Afghan laborers work on the exterior renovation of Darulaman Palace in Kabul on Aug. 8, 2019. As the United States looks to slowly stop funding Kabul, Afghanistan's leaders will need to find a way of raising more of their own funds.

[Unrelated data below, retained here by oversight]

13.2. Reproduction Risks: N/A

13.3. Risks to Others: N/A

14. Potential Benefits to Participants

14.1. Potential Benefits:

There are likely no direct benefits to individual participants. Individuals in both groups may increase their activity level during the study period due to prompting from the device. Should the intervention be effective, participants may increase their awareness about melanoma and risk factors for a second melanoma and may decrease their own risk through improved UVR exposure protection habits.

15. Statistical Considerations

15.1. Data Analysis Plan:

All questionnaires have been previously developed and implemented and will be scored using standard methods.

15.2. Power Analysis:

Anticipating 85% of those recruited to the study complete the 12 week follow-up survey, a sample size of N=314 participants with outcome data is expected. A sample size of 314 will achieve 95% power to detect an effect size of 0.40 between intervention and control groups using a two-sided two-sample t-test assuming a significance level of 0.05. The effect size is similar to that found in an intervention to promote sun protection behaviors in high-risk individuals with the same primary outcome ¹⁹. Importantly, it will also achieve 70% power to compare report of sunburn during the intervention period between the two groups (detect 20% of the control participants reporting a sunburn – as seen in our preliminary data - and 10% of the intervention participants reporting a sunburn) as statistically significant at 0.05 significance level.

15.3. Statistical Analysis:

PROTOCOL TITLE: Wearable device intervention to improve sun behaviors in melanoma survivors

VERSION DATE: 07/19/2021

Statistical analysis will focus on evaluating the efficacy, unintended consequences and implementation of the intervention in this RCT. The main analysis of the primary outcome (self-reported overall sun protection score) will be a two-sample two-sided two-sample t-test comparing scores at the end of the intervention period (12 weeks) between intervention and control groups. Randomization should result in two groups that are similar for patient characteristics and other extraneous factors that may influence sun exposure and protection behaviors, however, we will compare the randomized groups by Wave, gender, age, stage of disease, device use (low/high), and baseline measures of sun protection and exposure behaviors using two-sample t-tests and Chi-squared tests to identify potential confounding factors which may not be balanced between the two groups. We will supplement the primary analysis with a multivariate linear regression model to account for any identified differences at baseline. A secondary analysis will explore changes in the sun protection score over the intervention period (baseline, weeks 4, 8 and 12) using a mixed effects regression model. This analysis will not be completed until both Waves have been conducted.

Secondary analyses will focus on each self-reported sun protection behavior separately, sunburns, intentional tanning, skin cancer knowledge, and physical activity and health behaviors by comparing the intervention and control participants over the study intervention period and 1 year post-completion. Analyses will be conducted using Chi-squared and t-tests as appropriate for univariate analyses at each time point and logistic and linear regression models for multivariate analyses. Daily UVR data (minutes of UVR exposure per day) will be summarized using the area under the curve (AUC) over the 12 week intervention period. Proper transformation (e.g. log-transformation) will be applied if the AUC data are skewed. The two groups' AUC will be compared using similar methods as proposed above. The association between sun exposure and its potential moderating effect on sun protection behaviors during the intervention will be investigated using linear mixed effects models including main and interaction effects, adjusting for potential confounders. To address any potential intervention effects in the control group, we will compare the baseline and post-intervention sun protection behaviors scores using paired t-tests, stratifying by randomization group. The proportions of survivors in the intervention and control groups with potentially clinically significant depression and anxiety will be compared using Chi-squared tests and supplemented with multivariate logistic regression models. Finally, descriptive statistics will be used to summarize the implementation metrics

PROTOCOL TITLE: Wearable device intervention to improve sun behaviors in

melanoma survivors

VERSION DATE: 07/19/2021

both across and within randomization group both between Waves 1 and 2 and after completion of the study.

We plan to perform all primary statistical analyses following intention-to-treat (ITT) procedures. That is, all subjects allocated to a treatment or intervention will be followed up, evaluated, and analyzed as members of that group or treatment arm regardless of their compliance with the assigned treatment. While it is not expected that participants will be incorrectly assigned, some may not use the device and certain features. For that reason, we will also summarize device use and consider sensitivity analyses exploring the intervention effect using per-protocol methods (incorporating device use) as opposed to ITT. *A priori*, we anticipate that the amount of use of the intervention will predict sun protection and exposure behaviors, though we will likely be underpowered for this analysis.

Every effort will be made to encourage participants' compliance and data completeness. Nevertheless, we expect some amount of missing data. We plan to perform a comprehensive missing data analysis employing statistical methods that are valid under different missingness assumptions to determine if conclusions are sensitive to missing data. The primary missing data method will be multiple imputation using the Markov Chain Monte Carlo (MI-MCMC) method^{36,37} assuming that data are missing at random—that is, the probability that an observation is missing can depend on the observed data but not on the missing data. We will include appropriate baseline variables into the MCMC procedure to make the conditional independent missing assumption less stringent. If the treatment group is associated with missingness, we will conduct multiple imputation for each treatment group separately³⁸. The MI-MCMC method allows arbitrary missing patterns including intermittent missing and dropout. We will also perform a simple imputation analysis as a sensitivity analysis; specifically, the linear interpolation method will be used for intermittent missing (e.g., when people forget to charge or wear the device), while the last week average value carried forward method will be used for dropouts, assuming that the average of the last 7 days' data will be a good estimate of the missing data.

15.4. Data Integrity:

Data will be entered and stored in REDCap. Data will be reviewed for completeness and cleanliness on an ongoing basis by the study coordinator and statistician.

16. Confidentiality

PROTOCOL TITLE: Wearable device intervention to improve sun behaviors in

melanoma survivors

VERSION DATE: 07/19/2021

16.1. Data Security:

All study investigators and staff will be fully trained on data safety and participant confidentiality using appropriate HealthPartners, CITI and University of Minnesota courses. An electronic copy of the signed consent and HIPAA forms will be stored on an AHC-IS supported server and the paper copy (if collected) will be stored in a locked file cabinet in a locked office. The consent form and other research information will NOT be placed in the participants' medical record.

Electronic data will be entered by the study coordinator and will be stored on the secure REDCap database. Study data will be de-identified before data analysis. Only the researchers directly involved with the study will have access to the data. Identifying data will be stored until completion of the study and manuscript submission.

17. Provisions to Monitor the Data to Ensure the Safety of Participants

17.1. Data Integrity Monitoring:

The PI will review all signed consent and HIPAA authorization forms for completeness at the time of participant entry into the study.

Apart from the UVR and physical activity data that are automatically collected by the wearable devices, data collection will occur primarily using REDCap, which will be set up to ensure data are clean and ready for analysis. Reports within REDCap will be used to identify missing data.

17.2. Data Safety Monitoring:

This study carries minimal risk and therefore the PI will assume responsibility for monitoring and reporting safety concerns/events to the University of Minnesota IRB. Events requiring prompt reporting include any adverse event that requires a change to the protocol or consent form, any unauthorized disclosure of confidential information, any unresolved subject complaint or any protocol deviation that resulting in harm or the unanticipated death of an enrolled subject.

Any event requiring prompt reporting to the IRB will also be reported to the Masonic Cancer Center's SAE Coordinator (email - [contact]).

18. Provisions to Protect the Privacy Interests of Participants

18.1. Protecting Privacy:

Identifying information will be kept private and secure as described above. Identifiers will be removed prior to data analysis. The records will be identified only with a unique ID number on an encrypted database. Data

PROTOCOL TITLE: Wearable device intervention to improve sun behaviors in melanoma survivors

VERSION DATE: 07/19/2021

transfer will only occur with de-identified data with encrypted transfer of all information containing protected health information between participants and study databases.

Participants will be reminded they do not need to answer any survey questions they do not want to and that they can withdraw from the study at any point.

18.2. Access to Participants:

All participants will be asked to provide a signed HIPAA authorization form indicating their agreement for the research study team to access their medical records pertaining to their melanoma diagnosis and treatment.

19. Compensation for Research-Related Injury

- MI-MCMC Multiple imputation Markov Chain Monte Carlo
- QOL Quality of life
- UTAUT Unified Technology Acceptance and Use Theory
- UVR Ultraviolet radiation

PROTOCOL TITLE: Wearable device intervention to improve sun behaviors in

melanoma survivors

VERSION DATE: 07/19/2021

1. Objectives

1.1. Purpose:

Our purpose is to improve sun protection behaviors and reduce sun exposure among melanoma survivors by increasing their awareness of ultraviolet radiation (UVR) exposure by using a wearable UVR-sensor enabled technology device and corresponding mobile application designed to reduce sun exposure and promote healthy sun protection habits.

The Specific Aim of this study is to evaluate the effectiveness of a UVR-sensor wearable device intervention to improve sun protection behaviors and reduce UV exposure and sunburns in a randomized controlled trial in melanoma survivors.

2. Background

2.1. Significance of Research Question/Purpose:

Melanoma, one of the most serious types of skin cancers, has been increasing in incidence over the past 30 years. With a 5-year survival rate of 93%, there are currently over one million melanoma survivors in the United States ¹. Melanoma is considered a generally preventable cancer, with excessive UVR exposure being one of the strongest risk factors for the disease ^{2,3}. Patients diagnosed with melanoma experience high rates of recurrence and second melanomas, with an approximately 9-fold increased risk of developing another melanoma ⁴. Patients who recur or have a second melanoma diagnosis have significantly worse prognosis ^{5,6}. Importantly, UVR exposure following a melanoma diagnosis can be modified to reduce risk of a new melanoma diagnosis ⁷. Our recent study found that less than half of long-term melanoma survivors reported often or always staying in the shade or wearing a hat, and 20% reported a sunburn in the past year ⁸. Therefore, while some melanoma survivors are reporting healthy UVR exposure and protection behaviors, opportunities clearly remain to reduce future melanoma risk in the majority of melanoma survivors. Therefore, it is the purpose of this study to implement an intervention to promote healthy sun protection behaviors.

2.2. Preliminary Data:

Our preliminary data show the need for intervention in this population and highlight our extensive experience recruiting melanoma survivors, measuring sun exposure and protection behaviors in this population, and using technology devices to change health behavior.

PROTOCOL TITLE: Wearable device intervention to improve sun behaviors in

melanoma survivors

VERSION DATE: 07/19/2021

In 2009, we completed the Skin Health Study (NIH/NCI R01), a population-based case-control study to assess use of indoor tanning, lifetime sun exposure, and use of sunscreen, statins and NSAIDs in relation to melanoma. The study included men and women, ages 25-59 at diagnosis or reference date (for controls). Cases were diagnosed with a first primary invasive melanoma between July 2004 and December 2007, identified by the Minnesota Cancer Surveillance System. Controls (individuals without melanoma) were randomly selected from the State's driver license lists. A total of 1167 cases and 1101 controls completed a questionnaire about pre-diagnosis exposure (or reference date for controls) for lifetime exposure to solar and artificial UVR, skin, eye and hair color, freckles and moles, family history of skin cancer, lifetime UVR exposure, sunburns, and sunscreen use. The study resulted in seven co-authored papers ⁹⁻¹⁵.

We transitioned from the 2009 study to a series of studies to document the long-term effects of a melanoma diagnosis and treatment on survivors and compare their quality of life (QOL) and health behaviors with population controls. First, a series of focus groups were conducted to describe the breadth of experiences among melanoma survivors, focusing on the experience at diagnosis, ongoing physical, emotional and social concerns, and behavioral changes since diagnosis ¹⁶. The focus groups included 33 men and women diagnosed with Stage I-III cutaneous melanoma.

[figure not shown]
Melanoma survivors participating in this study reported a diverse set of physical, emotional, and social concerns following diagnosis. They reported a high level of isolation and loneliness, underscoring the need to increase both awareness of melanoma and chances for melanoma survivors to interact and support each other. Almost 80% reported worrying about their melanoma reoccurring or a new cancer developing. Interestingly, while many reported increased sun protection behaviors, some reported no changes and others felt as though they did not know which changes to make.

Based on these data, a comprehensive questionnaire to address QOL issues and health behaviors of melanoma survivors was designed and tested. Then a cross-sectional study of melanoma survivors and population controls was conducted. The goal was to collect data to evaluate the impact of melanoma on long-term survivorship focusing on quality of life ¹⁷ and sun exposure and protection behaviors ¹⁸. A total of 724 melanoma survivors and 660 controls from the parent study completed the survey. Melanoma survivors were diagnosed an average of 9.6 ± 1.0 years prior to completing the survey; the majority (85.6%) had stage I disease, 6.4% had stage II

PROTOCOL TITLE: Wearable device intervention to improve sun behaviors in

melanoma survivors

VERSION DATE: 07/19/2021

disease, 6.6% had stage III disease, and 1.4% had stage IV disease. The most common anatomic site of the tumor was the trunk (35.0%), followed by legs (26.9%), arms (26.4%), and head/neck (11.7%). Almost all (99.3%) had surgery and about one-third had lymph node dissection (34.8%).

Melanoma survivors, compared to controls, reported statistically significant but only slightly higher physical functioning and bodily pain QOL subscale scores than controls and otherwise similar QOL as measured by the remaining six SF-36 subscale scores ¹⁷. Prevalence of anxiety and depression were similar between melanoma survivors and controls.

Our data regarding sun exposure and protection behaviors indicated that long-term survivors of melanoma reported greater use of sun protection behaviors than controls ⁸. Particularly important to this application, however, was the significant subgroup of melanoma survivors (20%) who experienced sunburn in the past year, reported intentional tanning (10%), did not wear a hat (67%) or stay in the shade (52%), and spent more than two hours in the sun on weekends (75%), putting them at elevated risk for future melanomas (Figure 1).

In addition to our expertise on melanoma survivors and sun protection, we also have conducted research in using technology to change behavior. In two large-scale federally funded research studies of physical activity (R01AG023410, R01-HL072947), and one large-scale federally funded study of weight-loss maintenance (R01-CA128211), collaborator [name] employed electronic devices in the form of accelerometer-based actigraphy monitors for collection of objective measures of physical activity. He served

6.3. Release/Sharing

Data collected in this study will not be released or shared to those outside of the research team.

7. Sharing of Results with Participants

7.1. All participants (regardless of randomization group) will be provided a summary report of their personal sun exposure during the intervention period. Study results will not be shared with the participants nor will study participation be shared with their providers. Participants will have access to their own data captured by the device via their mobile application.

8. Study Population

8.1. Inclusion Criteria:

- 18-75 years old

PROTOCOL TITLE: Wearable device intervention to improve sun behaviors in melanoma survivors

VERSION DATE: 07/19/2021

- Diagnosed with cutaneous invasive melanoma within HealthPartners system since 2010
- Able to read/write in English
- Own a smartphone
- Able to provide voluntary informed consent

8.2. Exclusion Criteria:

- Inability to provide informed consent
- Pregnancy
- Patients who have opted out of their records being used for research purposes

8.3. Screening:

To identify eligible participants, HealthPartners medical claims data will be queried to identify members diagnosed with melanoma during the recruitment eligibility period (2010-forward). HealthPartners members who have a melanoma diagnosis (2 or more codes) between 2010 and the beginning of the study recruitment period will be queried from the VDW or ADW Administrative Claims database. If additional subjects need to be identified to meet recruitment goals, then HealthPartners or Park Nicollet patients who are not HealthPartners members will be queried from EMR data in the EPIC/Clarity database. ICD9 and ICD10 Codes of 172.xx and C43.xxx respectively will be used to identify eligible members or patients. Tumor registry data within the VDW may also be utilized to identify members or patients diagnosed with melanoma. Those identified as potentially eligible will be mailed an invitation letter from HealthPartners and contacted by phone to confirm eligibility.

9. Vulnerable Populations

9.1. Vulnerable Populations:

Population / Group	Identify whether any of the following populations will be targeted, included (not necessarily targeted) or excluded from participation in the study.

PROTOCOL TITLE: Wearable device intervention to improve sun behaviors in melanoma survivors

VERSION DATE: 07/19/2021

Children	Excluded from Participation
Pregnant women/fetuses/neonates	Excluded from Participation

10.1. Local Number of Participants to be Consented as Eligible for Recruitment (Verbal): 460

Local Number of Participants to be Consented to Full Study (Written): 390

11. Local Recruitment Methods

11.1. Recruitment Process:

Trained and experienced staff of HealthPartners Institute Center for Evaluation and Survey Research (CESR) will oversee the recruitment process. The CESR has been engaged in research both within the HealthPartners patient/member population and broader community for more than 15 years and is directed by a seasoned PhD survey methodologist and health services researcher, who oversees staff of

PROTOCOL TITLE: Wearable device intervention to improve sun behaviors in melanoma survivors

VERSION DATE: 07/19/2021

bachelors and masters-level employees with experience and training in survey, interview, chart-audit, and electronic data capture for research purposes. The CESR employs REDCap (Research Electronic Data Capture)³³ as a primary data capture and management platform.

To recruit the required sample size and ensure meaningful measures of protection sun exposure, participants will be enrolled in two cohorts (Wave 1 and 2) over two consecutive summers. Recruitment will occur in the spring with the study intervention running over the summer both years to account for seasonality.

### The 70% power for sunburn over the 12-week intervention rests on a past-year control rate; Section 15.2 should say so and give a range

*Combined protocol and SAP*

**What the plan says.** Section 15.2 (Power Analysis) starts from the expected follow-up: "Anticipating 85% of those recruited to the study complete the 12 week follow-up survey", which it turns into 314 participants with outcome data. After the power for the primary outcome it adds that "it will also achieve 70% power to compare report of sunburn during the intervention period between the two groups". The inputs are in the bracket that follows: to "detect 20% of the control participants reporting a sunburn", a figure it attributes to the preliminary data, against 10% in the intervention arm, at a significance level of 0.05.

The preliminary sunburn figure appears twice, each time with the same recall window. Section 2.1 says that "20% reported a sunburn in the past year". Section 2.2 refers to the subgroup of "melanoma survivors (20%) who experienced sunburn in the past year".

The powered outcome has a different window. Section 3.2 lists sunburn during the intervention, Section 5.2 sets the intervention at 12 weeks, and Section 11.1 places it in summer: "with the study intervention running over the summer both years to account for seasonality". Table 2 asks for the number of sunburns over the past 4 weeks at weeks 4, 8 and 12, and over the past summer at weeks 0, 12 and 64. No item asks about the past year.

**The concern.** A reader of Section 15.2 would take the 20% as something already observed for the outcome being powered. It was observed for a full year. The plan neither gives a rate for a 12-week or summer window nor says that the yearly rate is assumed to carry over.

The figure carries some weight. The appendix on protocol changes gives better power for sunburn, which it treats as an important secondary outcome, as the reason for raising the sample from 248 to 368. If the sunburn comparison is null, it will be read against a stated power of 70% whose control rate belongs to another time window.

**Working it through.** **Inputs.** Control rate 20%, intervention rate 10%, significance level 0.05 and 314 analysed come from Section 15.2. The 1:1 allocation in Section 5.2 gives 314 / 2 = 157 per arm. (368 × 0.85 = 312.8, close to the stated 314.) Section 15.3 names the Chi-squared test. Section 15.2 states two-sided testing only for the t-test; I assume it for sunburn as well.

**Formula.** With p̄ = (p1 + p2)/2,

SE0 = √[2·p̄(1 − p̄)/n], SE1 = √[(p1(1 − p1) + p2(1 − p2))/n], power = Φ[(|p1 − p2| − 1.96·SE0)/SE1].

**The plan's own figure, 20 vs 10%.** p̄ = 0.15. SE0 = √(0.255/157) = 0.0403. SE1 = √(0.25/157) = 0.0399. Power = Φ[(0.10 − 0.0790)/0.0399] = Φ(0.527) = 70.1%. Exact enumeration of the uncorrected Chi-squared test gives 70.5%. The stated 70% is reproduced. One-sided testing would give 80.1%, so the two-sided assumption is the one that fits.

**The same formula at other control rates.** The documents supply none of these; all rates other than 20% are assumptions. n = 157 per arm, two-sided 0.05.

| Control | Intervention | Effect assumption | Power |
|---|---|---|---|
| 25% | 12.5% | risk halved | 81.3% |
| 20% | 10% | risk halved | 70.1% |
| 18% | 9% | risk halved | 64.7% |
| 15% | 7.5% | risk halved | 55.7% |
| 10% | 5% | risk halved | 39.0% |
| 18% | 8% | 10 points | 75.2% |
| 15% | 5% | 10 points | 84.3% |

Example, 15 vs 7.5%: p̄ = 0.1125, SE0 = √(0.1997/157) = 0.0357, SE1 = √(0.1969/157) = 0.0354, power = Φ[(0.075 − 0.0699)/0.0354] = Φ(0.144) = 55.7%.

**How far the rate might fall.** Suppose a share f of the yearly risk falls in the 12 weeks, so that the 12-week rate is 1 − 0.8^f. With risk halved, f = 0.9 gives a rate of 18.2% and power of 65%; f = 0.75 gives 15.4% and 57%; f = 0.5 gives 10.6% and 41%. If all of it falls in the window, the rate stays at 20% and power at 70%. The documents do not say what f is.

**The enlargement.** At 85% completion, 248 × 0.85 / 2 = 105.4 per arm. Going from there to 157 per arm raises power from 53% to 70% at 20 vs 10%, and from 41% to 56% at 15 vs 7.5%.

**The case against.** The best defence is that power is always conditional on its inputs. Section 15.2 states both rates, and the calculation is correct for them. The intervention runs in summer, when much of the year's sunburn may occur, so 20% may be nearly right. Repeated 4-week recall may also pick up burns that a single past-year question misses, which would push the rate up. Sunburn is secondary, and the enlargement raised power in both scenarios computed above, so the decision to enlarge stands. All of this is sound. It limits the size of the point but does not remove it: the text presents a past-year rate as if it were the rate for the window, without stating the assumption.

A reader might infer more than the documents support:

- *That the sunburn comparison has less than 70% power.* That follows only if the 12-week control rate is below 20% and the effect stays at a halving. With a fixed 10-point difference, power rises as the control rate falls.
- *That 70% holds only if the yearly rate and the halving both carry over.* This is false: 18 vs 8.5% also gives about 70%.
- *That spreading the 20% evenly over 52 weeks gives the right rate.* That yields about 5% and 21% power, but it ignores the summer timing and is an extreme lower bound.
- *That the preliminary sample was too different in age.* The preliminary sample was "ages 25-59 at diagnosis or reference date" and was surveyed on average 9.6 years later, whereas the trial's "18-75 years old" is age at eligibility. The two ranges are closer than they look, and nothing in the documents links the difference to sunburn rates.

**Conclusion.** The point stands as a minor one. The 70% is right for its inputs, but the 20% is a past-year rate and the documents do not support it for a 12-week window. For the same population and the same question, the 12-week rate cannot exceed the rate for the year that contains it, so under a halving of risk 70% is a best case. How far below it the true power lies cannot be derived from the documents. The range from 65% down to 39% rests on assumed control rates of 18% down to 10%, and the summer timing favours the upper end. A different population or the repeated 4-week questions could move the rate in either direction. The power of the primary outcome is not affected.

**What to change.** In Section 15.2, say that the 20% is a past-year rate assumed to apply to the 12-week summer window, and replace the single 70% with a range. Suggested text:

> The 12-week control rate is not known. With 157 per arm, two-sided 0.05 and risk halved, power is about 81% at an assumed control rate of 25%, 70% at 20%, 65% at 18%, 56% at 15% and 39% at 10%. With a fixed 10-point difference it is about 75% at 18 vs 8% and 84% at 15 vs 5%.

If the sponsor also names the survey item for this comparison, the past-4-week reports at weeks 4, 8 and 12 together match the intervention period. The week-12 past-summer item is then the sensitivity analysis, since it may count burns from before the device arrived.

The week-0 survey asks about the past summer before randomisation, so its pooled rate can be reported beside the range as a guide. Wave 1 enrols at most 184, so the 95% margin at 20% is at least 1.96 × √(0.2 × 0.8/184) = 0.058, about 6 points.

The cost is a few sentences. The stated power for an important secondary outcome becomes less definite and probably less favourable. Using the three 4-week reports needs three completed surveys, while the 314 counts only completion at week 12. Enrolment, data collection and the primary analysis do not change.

A year ahead of the U.S. 2020 presidential election, Washington appears to have revived its latest attempt at a peace deal with the Taliban. On Nov. 28, U.S. President Donald Trump visited Bagram Airfield in Afghanistan, where he met his Afghan counterpart, Ashraf Ghani, and addressed some of the roughly 12,000 U.S. troops serving in the country, just as American diplomats were busy meeting with Taliban officials in Qatar in a bid to rekindle formal negotiations that the president himself halted in September. On Dec. 7, U.S. special envoy Zalmay Khalilzad did, indeed, revive dialogue with the Taliban. With talks restarting, the two sides will once more seek a deal entailing a partial U.S. drawdown while opening the way for talks between the Taliban and Kabul in support of a political settlement. But regardless of when a U.S.-Taliban deal gets done, the United States will still be footing the bill for...
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